Nikon F5 – AF Nikkor 50mm 1:1.4D (Green-1) – Ilford Pan F+ @ ASA-50 – Ilford Microphen (1+1) 6:00 @ 20C

CCR - Review 22 - Nikon F5
Nikon F5 – AF Nikkor 50mm 1:1.4D (Green-1) – Ilford Pan F+ @ ASA-50 – Ilford Microphen (1+1) 6:00 @ 20C

Like Perceptol this developer only comes in 1L kits and when I’m using 500mL of chemistry 1 to 1 it does go through a bottle fairly quickly so this time I bought two kits right off the bat. Overall I was really happy with this developer, and will certainly use it again especially if I do a project that would be best done on Pan F. And while this brings us to the end of exploring Ilford’s film chemistry line. Stay tuned for Part 5 where I go over the best and worst in the way of Ilford products at least in my humble opinion.

Exploring Ilford – Part 2 – Perceptol

After the lack luster across the board performance of Ilford DD-X (Which I have since tried with Delta 3200 which DD-X was designed for, and my good friend Julie Douglas saying it works well with Kodak films) I decided to give another Ilford developer a try, Perceptol. According to the Ilford site the developer is a very fine grain developer with excellent image quality. While designed for the slower films in the Ilford line up it would produce noticeably finer grain with faster films. This is Ilford’s version of the classic Microdol-X from Kodak, a developer that actually grew on me the more I used it, so I was looking forward to the results!

With Delta 400
So the first film I gave the developer a go on was a film I don’t really have a good feeling on, Delta 400, mostly because I just don’t like the contrast, but that’s a rant for Part 5 of Exploring Ilford. I also decided to help cut the grain and boost the contrast by pulling the film one stop. It worked, a bit, but the one thing that I really liked about this is that the developer did exactly what it said it would do, it reduced the grain to something a lot more pleasing in the film scans and produced a super sharp image! I mean, razor sharp.

Ottawa Wanderings - March 2015
Pentax 645 – SMC Pentax A 645 35mm 1:3.5 – Ilford Delta 400 @ ASA-200 – Ilford Perceptol (1+1) 12:30 @ 20C

Ottawa Wanderings - March 2015
Pentax 645 – SMC Pentax A 645 35mm 1:3.5 – Ilford Delta 400 @ ASA-200 – Ilford Perceptol (1+1) 12:30 @ 20C

With Pan F+
The next film up was Ilford Pan F, a favourite of mine. Now I’ve developed Pan F in plenty of other developers, some of my favourites being Rodinal and Xtol. But Perceptol really added something to the film. Pan F on it’s own is already a fine grained film with good contrast because of the slow speed, but Perceptol really brought out all the great qualities of the film. The grain was reduced to nothing which is going to make printing it all the more interesting while trying to focus it. But the grain that is there is oh so pleasing.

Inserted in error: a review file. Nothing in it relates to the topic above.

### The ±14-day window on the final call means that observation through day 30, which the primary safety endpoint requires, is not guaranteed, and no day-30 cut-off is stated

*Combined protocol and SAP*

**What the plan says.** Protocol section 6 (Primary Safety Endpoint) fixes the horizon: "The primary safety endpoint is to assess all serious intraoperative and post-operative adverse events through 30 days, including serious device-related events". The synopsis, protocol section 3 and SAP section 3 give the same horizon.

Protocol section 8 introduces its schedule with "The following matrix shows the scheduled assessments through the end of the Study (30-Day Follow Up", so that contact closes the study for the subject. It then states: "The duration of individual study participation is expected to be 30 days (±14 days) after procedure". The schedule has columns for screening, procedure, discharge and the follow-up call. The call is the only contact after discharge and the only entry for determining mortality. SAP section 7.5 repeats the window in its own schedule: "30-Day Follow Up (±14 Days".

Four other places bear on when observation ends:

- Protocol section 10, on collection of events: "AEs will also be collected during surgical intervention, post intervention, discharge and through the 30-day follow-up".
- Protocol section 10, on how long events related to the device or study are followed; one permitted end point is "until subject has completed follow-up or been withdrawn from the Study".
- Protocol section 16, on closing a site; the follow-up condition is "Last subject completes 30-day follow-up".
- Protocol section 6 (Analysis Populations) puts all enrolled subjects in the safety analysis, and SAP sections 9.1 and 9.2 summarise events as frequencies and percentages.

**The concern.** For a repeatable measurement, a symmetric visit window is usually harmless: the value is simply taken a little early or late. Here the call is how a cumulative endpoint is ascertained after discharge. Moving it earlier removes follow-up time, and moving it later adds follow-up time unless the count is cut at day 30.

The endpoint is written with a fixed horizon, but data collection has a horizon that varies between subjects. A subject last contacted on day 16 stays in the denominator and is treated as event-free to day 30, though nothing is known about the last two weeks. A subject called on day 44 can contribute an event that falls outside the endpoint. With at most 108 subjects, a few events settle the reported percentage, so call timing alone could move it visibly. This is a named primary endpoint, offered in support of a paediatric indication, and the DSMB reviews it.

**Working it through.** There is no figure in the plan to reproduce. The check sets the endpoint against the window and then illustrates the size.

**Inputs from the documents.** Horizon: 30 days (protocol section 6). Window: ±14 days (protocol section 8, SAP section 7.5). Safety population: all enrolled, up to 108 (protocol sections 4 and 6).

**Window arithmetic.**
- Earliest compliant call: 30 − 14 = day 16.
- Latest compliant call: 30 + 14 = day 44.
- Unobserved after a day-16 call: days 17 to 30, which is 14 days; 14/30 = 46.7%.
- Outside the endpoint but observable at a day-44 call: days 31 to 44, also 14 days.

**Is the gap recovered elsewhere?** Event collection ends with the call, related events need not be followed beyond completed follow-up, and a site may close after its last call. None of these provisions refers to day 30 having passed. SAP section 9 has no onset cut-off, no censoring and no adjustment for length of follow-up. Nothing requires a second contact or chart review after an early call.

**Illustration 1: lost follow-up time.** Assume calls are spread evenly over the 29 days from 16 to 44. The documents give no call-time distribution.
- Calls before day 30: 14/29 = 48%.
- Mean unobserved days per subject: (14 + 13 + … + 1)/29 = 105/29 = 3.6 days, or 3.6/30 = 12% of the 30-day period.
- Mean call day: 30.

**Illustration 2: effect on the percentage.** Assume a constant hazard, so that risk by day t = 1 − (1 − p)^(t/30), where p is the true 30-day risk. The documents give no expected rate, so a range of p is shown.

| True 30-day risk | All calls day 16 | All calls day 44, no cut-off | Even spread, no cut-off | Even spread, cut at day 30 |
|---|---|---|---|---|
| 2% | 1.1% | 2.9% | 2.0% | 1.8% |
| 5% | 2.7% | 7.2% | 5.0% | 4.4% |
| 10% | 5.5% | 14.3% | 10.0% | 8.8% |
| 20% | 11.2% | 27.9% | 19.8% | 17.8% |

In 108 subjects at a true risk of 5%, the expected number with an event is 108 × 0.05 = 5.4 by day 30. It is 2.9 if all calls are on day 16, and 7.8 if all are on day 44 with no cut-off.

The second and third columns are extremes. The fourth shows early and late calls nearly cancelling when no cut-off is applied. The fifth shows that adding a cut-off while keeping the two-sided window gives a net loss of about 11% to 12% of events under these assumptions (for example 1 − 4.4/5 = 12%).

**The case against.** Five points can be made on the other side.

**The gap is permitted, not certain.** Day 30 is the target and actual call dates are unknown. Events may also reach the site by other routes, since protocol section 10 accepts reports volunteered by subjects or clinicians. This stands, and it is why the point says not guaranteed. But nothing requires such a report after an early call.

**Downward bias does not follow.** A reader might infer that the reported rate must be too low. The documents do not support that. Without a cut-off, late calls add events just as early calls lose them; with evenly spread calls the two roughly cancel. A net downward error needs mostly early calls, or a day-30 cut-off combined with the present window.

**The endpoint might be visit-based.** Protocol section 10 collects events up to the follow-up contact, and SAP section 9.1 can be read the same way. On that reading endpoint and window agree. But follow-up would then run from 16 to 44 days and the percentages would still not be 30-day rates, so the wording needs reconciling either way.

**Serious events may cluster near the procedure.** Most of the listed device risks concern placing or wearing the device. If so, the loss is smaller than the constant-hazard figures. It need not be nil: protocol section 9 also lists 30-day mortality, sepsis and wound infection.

CCR - Review 7 - Fuji GX680iii
Fuji GX680iii – Fuji Fujinon EBC 80mm 1:5.6 – Ilford Pan F+ @ ASA-50 – Ilford Perceptol (1+1) 15:00 @ 20C

CCR - Review 7 - Fuji GX680iii
Fuji GX680iii – Fuji Fujinon EBC 80mm 1:5.6 – Ilford Pan F+ @ ASA-50 – Ilford Perceptol (1+1) 15:00 @ 20C

With FP4+
I already was a big fan of FP4+ but souping this film in Perceptol while generally enhancing the grain of the grain of the film (which really isn’t a bad thing since it’s a pleasing grain) made the film razor sharp. And probably my favourite part of the film was the contrast, dead on, exactly where I like my contrast to be!

CCR - Review 8 - Minolta Hi-Matic 7s
Minolta Hi-Matic 7s – Rokkor-PF 1:1.8 f=45mm – Ilford FP4+ @ ASA-125 – Ilford Perceptol (1+1) 15:00 @ 20C

CCR - Review 8 - Minolta Hi-Matic 7s
Minolta Hi-Matic 7s – Rokkor-PF 1:1.8 f=45mm – Ilford FP4+ @ ASA-125 – Ilford Perceptol (1+1) 15:00 @ 20C

With Delta 100
Next film on the list is Delta 100 and I was even more impressed with the results. Contrast, Sharp, and next to no grain. I mean the grain of Delta 100 wasn’t exactly my favourite in some other developers (it was okay in DD-X), but in Perceptol it was giving results of Pan F+ and contrast again right where I want it, if not more than I was getting with FP4.

CCR - Review 10 - Fed-2 (ФЭД-2)
Fed-2 – Jupiter-8 2/50 – Ilford Delta 100 @ ASA-100 – Ilford Perceptol (1+1) 17:00 @ 20C

CCR - Review 11 - Pentax 645
Pentax 645 – SMC Pentax A 645 35mm 1:3.5 – Ilford Delta 100 @ ASA-50 – Ilford Perceptol (1+1) 13:00 @ 20C

With HP5+
HP5+ in 35mm is a rough film to work with, so I figured I got some decent results out of Delta 400 (sure in medium format) and not wanting to give HP5 a bum rap I took a roll out to test out a camera and again pulled the film just a touch to a classic ASA-320. Well the grain is still there, but the contrast has certainly improved. While HP5 is still not my favourite film in 35mm ASA-400 offering, in Perceptol it certainly looks better than Delta 400.

TFSM - Spring '15 - Queen Street
Pentax K1000 – SMC Pentax 55mm 1:2 – Ilford HP5+ @ ASA-320

TFSM - Spring '15 - Queen Street
Pentax K1000 – SMC Pentax 55mm 1:2 – Ilford HP5+ @ ASA-320

TFSM - Spring '15 - Queen Street